Posts Tagged ‘research’
Yes, they do! Journalist and dad Paul Raeburn gives a convincing argument, based in a variety of research fields, that fathers are indeed important to their children.
Emily Macke shares the research findings of psychologist John Gottman about what makes couples “masters” or “disasters” of love.
Could watching movies help prevent divorce? A recent study shows the positive effects that discussing the relationships that are portrayed in film can have on one’s own relationship.
According to new research, over one-third of young adults ages 18 to 31 were living in their parents’ homes in 2012. Even after the recession’s official end, this percentage is continuing to grow.
A new study concludes that “a surprising number of Americans now meet their spouse online,” and “meeting a spouse online is on average associated with slightly higher marital satisfaction and lower rates of marital breakup.” More than one-third of U.S. marriages between 2005 and 2012 began online.
Is it a good idea for parents to request a little feedback from a child on how they are doing in their parenthood roles? The answer is yes, according to new research on parenting.
New research confirms the trend that a growing number of wives out-earn their husbands. While most adults do not see this as problematic, a large majority thinks that the expanding presence of mothers in the workplace makes it harder to raise children.
A new research report finds that the “way mothers and fathers spend their time has changed dramatically in the past half century.” Some of the findings may surprise you. Here are ten highlights.
Marriage preparation programs often highlight the need for couples to invest themselves in their marriage. A recent study underscores the importance of “positive family relationships” in preparing children to be “emotionally invested” in their adult relationships.
A new study finds that marriages benefit when a husband relates well with his children and is involved with them. Their marriages also benefit when he participates in household chores. These are important ways husbands connect with their wives.
New research studies show that many women are choosing cohabitation over marriage as their first union. What are the benefits and costs of delayed marriage?
Most parents hope to create a warm, supportive home for their children. A new study shows that these efforts do provide benefits. It finds that a positive family environment during childhood is associated better marital outcomes later in life.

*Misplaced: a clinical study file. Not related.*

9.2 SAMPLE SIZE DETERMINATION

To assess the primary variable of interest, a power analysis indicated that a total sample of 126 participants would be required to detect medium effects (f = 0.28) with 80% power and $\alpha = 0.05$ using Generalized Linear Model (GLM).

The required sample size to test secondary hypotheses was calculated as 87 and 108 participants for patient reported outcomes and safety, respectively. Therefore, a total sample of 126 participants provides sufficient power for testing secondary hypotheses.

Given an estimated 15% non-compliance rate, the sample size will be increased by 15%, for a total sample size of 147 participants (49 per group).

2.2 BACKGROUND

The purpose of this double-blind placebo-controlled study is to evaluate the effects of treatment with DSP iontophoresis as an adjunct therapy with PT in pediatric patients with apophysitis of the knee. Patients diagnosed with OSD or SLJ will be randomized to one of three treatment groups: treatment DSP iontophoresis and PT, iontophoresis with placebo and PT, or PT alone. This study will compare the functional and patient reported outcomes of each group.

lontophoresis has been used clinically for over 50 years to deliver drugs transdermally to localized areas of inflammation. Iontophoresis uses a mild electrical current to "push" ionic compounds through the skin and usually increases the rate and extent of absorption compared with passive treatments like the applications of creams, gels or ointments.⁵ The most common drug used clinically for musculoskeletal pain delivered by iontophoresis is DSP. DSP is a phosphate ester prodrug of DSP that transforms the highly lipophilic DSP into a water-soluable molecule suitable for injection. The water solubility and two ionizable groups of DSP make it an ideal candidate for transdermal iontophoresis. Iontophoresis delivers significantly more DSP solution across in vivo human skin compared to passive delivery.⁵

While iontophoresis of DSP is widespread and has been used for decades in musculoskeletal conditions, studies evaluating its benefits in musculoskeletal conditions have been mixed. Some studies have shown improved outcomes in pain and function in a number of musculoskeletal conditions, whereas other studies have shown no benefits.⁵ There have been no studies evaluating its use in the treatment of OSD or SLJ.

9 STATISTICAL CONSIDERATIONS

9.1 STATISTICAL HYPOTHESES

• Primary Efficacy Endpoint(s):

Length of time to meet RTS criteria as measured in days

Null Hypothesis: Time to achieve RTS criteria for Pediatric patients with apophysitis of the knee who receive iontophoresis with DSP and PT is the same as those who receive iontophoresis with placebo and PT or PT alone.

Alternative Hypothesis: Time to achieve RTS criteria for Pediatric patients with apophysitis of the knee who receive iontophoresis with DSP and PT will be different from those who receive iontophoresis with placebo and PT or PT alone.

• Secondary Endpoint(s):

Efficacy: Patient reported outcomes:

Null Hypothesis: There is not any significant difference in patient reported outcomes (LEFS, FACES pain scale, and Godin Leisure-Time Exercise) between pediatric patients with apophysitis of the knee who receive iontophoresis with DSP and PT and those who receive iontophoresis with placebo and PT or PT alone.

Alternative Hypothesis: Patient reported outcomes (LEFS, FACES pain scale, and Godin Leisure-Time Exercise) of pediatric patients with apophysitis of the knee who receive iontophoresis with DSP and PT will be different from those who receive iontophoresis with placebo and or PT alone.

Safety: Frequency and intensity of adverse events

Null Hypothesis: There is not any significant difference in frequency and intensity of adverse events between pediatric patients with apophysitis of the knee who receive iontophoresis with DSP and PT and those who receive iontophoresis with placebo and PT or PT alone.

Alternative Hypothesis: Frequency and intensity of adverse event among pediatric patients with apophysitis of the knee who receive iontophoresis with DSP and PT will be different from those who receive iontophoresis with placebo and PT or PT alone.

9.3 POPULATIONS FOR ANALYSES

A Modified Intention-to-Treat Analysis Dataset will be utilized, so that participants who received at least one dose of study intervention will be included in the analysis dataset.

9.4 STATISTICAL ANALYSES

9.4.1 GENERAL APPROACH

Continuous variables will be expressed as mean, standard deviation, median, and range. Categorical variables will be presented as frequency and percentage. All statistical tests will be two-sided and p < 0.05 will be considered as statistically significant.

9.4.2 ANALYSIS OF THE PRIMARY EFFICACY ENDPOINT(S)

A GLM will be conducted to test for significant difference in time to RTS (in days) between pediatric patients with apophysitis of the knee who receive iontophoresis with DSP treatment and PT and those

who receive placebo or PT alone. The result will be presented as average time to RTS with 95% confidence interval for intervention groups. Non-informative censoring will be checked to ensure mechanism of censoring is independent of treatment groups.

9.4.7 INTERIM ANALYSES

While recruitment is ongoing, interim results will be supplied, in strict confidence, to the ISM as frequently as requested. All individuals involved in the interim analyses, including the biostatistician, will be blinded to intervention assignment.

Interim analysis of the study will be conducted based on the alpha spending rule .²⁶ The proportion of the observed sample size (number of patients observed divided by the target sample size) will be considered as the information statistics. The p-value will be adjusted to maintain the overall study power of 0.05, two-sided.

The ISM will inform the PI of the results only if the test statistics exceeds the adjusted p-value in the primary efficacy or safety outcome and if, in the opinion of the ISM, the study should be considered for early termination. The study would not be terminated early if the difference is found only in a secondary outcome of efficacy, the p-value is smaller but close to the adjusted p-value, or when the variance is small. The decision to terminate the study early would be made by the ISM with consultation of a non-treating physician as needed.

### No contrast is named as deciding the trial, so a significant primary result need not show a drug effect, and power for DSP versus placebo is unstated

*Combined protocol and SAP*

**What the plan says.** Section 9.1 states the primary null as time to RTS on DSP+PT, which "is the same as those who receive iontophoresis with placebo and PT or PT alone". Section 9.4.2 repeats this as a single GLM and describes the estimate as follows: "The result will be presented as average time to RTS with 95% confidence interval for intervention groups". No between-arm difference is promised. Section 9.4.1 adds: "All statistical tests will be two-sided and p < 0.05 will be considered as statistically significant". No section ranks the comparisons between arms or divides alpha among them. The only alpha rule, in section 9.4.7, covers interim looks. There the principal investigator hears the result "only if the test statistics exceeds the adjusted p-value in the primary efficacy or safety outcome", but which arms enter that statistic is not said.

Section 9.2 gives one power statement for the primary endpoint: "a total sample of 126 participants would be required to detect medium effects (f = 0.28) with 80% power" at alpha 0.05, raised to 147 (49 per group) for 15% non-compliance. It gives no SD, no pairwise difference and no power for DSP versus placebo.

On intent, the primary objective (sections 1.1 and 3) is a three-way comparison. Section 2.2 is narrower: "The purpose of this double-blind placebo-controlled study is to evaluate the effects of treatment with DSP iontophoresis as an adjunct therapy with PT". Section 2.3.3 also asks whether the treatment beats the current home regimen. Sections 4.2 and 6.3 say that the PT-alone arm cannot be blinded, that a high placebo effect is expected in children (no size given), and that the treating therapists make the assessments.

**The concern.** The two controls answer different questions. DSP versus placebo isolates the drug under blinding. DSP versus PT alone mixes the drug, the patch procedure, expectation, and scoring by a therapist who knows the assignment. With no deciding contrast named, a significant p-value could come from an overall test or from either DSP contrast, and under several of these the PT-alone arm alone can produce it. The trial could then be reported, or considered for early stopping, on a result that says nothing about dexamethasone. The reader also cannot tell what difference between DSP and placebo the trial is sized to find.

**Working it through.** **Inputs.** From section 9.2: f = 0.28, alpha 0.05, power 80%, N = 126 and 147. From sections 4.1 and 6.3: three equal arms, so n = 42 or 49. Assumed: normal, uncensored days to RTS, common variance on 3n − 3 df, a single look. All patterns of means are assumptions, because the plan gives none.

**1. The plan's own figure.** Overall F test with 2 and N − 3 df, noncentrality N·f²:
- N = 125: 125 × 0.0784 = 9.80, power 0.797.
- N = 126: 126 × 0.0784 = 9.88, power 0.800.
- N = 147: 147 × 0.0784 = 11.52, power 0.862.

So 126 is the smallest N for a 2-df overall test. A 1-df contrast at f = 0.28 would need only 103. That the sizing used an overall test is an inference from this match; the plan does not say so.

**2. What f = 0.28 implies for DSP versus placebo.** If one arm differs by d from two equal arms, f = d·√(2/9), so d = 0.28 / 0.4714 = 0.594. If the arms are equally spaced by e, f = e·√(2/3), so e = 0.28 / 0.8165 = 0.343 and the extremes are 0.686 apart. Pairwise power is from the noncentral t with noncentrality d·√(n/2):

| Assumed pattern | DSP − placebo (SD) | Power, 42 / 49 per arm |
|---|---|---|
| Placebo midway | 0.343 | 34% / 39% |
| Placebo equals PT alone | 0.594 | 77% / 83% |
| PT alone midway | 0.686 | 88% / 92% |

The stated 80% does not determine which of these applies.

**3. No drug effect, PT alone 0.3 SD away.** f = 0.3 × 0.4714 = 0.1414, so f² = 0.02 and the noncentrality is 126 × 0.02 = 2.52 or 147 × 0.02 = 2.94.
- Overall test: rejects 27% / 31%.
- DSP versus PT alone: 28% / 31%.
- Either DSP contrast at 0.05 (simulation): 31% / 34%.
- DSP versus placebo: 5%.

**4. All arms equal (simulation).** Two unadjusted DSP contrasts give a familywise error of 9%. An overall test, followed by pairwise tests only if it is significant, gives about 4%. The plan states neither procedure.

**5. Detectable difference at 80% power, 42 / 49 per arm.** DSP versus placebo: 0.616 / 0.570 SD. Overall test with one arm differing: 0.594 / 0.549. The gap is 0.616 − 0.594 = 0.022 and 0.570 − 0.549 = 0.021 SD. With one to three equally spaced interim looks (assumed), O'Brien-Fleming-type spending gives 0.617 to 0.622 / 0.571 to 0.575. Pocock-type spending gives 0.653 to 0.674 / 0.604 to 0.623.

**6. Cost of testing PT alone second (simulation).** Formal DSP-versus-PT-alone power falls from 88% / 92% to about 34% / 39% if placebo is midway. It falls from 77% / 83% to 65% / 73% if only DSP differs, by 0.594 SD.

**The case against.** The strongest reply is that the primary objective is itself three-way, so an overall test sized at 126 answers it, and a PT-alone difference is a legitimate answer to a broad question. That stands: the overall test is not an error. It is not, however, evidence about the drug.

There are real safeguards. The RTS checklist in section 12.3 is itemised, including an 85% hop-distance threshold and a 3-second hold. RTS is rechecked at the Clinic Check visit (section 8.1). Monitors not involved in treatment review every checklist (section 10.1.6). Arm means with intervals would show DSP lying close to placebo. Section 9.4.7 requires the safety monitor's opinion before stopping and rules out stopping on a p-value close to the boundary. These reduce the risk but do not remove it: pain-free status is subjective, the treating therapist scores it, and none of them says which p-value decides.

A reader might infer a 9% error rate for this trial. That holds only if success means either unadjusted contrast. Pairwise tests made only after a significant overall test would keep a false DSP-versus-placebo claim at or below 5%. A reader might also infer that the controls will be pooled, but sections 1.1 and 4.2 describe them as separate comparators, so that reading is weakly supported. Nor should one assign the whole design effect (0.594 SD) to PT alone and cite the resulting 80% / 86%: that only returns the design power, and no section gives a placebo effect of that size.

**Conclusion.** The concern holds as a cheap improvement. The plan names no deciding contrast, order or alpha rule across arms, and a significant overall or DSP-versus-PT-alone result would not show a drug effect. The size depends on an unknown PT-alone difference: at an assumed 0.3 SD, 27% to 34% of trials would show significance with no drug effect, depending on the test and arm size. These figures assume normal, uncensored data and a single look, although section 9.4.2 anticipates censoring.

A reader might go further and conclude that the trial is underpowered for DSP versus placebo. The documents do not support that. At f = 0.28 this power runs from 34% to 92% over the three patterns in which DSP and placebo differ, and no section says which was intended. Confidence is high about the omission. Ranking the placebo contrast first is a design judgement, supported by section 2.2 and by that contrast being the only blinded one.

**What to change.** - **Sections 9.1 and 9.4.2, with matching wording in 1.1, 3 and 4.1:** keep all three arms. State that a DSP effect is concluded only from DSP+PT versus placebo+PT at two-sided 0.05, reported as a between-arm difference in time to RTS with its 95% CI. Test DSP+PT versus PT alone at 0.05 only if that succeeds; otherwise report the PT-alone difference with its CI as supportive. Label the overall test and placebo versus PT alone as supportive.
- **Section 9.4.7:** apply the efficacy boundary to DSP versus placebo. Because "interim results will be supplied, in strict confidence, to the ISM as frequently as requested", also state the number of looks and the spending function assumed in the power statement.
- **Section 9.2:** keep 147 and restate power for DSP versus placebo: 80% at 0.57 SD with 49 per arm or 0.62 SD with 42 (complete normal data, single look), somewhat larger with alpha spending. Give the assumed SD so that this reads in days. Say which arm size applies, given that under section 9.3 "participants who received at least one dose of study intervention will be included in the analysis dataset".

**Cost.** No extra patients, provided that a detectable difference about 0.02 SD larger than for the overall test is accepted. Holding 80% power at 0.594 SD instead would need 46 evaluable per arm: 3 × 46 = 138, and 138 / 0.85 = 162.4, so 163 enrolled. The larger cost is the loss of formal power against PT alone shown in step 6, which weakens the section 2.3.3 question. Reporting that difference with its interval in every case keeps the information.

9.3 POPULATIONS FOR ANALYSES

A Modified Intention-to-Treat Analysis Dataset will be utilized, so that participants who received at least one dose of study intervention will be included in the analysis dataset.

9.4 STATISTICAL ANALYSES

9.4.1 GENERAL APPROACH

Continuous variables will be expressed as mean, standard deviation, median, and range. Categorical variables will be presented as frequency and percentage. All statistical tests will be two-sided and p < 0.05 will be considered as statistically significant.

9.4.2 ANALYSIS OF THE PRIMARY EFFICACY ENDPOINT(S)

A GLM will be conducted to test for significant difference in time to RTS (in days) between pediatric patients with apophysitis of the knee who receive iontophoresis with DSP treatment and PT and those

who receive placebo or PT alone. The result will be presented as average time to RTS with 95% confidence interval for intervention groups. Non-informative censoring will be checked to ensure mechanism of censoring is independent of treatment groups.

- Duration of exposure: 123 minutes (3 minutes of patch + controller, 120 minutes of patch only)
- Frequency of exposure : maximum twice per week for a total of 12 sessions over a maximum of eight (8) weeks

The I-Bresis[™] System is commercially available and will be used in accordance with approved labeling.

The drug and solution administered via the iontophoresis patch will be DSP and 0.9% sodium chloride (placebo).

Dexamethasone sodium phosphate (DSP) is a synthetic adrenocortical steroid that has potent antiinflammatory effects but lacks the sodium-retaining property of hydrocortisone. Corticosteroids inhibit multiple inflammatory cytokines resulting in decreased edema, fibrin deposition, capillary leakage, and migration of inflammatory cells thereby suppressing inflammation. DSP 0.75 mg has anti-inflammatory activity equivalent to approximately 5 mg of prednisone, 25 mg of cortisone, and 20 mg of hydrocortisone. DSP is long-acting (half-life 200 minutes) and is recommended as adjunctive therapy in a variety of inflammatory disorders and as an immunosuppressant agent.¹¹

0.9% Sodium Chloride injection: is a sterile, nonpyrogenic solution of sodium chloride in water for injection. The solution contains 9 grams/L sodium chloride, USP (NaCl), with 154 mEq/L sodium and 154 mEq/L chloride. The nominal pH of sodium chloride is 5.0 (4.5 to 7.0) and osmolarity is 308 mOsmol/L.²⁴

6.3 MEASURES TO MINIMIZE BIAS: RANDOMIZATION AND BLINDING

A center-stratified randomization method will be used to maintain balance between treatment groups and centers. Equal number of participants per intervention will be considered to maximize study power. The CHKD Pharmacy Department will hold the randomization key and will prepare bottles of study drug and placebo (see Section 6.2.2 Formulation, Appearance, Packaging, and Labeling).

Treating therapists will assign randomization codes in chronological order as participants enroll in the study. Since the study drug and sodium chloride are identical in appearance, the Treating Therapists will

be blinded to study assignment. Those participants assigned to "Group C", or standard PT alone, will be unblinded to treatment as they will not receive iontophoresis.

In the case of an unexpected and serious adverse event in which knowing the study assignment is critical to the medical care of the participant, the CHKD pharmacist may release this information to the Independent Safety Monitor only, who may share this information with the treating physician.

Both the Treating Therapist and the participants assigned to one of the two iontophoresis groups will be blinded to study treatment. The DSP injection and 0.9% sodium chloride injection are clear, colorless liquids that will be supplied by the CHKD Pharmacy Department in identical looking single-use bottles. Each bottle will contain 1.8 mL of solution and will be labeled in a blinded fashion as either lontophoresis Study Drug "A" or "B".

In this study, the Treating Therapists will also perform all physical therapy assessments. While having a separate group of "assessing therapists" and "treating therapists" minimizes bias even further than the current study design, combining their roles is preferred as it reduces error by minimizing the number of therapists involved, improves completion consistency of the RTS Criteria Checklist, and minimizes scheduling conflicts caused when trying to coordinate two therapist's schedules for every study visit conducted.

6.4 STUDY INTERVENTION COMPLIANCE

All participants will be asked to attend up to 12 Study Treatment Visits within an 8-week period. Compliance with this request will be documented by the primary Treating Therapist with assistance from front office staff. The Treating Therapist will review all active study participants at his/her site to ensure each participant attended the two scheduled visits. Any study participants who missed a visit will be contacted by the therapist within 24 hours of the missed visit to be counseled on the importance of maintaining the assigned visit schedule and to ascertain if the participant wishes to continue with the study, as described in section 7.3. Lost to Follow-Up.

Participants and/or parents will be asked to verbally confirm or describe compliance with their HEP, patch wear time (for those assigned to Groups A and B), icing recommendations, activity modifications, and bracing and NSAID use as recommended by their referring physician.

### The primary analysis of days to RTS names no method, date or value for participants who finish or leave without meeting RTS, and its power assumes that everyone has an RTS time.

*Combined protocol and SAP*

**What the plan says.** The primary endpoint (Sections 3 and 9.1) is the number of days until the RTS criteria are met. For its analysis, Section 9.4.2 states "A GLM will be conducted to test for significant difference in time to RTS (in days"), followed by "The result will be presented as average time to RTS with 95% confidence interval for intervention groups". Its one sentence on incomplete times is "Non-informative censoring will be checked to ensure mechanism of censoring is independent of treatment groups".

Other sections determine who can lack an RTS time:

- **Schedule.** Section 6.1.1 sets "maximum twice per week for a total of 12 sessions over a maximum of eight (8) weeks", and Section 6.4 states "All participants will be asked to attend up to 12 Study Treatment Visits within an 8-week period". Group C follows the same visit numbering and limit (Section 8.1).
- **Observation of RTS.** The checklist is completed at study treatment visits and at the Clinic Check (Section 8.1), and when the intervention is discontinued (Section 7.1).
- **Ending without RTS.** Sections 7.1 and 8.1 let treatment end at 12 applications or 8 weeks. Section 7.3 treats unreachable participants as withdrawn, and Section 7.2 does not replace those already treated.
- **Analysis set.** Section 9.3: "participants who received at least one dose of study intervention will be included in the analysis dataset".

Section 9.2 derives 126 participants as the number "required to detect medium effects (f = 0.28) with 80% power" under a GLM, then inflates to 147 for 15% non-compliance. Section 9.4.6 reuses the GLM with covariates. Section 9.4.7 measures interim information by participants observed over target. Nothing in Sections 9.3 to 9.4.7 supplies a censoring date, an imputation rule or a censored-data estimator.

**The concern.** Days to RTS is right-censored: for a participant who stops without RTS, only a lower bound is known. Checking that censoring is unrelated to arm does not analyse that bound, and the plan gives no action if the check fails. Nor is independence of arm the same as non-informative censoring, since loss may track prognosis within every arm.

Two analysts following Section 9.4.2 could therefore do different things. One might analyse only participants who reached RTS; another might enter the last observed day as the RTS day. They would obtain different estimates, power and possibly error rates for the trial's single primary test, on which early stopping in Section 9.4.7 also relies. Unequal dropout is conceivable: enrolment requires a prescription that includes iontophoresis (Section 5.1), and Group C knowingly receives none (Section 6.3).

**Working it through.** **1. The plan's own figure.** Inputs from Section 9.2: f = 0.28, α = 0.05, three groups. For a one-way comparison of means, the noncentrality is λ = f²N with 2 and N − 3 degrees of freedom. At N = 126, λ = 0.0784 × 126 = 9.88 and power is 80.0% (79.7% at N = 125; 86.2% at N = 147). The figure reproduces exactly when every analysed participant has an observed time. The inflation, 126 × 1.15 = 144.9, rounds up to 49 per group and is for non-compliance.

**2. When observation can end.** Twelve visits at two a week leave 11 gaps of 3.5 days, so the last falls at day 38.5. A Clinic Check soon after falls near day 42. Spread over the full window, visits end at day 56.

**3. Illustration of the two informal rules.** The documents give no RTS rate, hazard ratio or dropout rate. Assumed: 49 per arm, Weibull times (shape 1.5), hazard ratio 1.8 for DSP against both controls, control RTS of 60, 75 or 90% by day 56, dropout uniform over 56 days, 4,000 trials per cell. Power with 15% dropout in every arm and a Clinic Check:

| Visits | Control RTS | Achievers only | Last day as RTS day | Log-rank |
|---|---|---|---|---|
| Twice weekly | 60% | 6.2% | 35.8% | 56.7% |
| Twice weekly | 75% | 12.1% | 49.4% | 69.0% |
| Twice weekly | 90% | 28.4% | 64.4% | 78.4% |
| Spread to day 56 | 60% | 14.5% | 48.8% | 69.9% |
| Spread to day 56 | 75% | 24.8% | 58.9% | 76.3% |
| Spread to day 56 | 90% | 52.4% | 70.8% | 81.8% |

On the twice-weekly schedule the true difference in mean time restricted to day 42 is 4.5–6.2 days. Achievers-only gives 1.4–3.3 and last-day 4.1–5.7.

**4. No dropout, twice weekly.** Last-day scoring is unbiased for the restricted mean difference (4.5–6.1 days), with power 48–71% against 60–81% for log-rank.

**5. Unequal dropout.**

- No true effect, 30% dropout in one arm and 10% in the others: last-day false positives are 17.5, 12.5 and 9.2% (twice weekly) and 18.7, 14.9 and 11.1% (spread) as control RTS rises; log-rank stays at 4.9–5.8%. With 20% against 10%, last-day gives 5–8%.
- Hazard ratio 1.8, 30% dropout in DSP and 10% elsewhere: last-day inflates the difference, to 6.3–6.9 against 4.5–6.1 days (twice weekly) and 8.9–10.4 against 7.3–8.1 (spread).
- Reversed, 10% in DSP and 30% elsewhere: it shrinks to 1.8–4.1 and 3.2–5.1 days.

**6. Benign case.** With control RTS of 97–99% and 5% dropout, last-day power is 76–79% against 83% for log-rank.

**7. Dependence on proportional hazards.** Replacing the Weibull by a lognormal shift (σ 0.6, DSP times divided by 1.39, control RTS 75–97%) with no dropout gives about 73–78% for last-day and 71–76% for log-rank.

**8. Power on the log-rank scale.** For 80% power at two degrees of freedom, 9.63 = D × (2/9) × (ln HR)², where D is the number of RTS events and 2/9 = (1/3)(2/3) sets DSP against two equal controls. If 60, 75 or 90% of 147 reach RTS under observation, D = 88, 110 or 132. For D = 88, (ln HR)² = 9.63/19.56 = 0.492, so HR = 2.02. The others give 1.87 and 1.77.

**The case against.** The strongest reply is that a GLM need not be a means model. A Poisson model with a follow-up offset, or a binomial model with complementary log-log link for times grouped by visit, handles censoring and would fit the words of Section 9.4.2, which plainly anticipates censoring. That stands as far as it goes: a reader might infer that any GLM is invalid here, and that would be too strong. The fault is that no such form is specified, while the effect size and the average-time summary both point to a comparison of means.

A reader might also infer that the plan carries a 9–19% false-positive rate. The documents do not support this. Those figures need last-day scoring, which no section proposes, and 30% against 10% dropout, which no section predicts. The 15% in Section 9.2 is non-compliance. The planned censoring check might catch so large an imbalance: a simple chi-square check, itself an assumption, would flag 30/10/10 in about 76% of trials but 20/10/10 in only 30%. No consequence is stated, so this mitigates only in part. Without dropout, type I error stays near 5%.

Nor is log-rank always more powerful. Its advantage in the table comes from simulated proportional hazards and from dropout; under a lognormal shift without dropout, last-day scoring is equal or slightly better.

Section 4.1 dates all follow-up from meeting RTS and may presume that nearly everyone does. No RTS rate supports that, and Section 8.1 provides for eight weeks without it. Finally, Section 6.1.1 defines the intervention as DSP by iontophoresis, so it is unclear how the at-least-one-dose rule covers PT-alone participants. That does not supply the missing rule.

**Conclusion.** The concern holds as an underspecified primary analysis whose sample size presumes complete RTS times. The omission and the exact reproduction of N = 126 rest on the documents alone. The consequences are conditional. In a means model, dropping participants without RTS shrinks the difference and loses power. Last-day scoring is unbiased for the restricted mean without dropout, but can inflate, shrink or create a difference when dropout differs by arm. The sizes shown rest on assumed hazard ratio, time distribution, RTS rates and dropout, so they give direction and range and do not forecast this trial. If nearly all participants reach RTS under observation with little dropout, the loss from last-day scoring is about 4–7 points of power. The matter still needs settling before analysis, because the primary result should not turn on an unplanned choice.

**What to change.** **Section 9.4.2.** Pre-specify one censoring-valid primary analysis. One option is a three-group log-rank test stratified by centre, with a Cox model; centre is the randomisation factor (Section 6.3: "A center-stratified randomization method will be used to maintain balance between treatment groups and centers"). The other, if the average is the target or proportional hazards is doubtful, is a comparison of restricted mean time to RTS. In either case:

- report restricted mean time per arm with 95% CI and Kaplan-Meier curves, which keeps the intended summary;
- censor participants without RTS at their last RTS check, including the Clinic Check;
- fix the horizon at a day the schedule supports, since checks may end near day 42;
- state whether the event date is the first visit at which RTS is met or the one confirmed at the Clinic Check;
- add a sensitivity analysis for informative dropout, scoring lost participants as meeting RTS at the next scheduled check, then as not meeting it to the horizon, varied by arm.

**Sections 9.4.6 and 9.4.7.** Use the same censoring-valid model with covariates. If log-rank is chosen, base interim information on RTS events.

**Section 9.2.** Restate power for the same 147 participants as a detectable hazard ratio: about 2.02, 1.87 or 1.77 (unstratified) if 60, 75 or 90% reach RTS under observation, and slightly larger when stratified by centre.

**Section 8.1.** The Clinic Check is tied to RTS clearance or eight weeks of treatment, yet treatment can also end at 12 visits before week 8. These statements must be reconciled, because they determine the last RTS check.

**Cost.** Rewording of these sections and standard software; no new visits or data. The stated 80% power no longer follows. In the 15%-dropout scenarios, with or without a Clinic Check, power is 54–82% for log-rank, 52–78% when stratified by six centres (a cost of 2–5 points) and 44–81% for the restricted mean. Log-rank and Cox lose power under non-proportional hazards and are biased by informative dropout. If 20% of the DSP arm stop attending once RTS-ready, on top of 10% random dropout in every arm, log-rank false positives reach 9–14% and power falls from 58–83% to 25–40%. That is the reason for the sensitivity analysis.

A three-year study of families conducted by the University of Virginia’s Institute for Advanced Studies in Culture reveals some of the similarities and differences among America’s parents today.
Does marriage begin at its high point, with couples enjoying their greatest life satisfaction during their first year together as husband and wife? According to research conducted in Australia, the most satisfied couples were those married 40 years or longer.
A new State of Our Unions report warns that raising children outside of marriage is becoming the new norm. It urges national leaders to pay attention to family structure and the effects on children’s well-being.
A new study proposes that spending time together can serve as a sign to a husband and wife of their mutual commitment and interest in the marriage. The researchers found that the level of confidence spouses felt about their decision to marry influenced how much time was spent with each other later.
Can unrealistic portrayals of romantic relationships on television result in harm for some married couples? Quite possibly, yes. New research finds that people who believe in such portrayals are actually less committed to their spouses.
Premarital doubts may be common but they’re not benign, says a new research study. Engaged men and women who experience doubts before marrying can be more at risk for an unhappy marriage and divorce.
In an age of widespread divorce, one might expect young adults to be wary of marriage. But, according to a new poll by Clark University, 86% expect their marriage to last a lifetime, and their attitudes towards love, marriage and children remain remarkably traditional.
Who are the “new Dads” who stay at home full time with their children? A study from Boston College says they tend to be men who, with their spouses, made a choice “to dedicate themselves to full-time parenting for an often indefinite length of time.”
The intact, biological family remains the gold standard for raising children, according to a new study done at the University of Texas at Austin that has captured widespread attention.
Statistics show that marriage in low-income communities is threatened and often experiences bad outcomes. However, a new report suggests that it would be wrong to assume that people in low-income communities do not value marriage. The report’s authors suggest that if wrong assumptions guide programs aimed at strengthening marriage, those programs may miss the mark.
Can spouses’ sense of general satisfaction with life predict what sort of marriage they have? How does one’s satisfaction with life interrelate with one’s relationships? These are questions Denver University researchers are seeking to explore.
A new report finds that divorces are becoming much more frequent for middle-aged and older adults, even as the overall divorce rate is declining or stable. The report says this finding has far-reaching ramifications.
According to new research from the Pew Center, “If there’s supposed to be a stigma attached to living with mom and dad through one’s late 20s or early 30s, today’s ‘boomerang generation’ didn’t get that memo.” Young adults as well as their parents seem largely satisfied with their living arrangements.